Folded calligraphy

A few days ago, in browsing the Roku for something interesting to watch, we happened across the documentary Between the Folds, by Vanessa Gould. This is a short film about the art and science of paper folding. I have played a little with origami in the past, but the level of skill and the intricacy of the patterns shown in this movie was so far beyond anything I had seen before that I felt an irresistible urge to pick up a sheet of paper and start folding.

As it happened, the closest sheet of paper to me was a piece of scrap paper on which I had been sketching ideas for a envelope design for my nephew Matt’s upcoming birthday (Happy Birthday, Matt!). I just started by making semi-random folds, not trying to create anything in particular, but folding the sheet into a fan pattern in one direction, then un-folding it and doing the same with the sheet turned 90 degrees, and finally, I started throwing in various folds that I remembered from simple origami patterns I had learned years ago. My main thought was just to create something with enough complexity of facets and textures that it might enhance or add interest to the calligraphy. Here’s a photo that suggests what can emerge from this process:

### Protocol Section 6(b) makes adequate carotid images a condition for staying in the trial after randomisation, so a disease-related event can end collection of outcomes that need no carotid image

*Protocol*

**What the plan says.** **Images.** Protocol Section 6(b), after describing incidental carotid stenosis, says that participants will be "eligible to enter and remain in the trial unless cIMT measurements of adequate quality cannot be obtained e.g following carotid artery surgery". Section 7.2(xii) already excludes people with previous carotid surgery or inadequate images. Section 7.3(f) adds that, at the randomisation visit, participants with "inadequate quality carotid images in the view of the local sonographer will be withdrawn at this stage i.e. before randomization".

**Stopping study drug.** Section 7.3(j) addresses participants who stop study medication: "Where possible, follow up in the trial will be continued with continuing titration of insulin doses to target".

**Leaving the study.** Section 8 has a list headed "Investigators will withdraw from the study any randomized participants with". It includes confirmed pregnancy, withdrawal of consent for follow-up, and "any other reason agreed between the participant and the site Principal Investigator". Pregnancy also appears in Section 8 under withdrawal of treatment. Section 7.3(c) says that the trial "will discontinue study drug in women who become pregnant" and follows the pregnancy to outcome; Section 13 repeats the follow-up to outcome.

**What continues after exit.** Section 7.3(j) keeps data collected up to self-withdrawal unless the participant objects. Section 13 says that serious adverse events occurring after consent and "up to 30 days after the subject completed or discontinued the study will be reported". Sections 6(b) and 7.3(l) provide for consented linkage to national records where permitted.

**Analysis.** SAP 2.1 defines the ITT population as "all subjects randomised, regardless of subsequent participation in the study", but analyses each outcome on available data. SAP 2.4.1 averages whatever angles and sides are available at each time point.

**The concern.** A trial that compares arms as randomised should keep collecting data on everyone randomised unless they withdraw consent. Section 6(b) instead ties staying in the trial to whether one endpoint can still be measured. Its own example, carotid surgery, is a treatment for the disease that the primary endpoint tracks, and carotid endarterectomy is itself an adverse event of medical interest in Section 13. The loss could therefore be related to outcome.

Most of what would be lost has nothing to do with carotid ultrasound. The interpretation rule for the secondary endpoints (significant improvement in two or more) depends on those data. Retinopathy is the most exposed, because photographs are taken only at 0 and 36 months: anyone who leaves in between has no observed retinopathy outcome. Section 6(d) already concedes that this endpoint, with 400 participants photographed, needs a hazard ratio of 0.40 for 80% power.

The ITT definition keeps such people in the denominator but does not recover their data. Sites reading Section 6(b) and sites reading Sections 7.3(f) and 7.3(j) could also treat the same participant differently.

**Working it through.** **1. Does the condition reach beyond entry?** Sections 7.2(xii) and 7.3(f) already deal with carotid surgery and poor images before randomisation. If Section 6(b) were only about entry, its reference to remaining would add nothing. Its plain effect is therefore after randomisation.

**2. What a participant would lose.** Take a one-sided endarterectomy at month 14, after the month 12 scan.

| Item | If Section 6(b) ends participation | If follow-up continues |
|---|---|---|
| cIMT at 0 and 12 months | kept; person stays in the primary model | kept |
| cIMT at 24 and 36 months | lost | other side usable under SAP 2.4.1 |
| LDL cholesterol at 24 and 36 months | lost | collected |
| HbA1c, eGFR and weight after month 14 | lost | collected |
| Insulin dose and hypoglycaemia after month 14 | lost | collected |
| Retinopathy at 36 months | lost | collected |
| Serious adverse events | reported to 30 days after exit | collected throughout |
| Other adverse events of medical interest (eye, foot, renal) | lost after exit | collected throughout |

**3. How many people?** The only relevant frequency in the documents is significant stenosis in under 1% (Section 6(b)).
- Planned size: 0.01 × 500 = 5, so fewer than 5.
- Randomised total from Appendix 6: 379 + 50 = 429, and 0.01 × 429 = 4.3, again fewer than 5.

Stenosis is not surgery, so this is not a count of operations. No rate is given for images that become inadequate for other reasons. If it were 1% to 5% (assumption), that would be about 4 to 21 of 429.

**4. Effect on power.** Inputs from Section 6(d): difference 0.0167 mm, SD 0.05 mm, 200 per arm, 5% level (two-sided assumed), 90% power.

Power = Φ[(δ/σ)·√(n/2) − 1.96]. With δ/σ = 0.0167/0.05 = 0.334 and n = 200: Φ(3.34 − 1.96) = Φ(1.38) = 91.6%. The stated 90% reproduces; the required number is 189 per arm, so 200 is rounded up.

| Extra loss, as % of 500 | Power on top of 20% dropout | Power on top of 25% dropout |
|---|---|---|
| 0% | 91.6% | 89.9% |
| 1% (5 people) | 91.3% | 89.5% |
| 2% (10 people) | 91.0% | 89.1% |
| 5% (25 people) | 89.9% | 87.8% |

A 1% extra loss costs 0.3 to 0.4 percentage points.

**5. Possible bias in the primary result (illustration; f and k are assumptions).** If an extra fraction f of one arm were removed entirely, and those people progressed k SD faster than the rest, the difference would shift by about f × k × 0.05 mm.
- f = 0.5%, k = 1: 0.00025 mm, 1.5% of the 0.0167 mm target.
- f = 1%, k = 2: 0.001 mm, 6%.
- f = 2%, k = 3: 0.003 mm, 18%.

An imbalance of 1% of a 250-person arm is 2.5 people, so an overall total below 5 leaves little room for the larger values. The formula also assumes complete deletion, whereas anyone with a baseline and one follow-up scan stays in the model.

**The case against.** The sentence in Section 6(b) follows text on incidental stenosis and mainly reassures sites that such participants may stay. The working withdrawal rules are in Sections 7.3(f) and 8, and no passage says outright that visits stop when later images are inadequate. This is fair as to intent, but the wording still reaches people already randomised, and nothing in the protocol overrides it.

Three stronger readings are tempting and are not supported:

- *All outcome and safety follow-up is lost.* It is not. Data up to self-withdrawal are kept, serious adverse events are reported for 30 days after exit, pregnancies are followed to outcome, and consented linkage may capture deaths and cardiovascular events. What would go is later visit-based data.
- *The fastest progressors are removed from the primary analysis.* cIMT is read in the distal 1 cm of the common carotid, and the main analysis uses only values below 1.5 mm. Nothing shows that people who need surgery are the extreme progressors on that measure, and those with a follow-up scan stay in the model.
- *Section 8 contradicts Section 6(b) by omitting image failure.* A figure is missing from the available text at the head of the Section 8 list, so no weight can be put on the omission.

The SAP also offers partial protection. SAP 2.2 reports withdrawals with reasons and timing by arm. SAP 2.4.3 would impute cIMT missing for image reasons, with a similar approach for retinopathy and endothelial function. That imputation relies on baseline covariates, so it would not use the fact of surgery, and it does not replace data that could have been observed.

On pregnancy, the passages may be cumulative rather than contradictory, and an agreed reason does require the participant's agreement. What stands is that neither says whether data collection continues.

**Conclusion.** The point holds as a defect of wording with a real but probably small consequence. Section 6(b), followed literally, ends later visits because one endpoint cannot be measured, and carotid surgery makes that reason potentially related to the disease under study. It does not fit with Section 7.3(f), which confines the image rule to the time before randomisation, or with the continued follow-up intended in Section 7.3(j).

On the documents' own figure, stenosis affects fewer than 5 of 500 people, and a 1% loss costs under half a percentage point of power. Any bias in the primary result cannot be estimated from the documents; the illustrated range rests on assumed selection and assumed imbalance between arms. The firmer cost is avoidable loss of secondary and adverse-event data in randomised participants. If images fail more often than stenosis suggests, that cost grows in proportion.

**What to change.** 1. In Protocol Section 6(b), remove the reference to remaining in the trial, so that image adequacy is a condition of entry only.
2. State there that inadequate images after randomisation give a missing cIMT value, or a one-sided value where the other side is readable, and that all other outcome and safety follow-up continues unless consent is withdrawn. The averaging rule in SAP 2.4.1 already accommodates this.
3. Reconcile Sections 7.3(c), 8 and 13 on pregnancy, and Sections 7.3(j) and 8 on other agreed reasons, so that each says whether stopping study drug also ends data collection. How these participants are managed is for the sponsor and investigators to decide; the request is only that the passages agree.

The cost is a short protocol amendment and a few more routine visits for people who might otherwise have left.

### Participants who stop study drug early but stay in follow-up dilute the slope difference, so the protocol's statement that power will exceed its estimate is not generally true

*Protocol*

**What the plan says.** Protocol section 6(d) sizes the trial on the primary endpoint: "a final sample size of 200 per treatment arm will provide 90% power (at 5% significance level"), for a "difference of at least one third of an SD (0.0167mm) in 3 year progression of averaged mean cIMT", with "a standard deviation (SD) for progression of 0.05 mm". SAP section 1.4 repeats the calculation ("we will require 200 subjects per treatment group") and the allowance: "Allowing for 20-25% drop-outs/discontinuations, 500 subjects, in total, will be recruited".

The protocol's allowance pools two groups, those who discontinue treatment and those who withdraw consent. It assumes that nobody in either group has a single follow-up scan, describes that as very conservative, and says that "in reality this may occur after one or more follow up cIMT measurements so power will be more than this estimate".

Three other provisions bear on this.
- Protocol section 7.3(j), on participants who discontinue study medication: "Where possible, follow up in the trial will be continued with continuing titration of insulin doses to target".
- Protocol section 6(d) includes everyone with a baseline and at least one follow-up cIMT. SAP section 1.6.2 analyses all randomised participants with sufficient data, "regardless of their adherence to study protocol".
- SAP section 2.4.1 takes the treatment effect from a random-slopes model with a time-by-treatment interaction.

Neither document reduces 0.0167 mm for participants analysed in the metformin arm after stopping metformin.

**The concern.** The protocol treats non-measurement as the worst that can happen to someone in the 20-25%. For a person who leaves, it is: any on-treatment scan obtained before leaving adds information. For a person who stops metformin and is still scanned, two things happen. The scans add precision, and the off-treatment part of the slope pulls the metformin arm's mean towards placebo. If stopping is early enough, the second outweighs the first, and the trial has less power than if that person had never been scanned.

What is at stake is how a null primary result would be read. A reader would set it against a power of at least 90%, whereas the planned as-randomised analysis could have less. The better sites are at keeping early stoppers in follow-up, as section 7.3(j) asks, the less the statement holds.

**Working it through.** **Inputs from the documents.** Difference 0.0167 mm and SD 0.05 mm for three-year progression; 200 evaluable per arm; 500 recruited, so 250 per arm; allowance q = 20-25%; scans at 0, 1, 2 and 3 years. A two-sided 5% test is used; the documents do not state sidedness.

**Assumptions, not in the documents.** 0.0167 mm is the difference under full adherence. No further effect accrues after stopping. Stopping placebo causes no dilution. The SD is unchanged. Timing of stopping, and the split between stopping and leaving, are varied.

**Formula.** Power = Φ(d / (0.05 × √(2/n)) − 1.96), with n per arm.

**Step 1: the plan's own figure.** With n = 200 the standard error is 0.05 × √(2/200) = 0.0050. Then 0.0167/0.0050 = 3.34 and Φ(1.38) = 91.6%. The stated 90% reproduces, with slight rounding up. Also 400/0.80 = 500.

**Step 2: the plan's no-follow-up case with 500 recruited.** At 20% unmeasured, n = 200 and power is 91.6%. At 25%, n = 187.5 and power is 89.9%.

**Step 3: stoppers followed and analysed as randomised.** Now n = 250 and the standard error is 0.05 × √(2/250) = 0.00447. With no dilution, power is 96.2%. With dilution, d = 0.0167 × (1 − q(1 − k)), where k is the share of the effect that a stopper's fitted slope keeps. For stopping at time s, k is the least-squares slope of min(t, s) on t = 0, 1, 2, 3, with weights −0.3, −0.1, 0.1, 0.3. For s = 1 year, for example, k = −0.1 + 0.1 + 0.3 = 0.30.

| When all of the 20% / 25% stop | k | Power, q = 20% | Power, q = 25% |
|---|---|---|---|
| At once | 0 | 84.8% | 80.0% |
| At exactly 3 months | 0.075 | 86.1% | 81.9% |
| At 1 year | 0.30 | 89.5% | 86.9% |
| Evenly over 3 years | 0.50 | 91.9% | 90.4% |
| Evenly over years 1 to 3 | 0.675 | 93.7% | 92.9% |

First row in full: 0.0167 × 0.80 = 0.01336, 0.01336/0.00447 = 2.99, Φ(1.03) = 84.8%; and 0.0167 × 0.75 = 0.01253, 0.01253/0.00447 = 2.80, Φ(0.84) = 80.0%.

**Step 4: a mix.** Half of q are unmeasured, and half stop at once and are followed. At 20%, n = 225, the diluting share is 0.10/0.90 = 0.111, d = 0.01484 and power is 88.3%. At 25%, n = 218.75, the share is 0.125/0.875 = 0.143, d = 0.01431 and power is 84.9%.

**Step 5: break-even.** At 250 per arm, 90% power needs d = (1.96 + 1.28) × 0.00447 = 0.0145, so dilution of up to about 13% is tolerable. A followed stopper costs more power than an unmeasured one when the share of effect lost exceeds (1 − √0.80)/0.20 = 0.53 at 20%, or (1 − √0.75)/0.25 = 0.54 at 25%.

This was just a preliminary experiment, but the result intrigues me, and motivates me to want to learn more about the current state of the art in paper-folding. If any reader has had experience in combining calligraphy and folding, I’d be particularly interested in hearing from you!

Four keys

The sketch below is essentially another callidoodle, as it’s just a cleaned-up version of a quick sketch done during Sunday’s church service. The lectionary passage for May 15 was the portion of Acts where Luke reports some of the key factors that led to the rapid growth of the early church following Pentecost:

Pastor Ramon pointed out, though, that none of the four items emphasized above are really “key” in the absence of the word “devoted.” It was because of constant, intense devotion to these four items that the community grew.

My usual doodling tools for the callidoodles are just a pencil and a fine-point black monoline pen, but it’s hard to do layered calligraphy in pure black and white. My original thought was not really to layer, so much as to intertwine the four key words, as you see in the words “Teaching” and “fellowship.” When I brought the sketch home and looked at it some more, though, I decided that there wasn’t enough separation of the words for legibility, so I added a half-tone for the word “bread” using a pencil. If I were to further develop this sketch into a more finished piece, I might run the sketch above across the bottom of the page, and then feature the word “Devotion” as an emphatic vertical element. I’ll have to think further about that.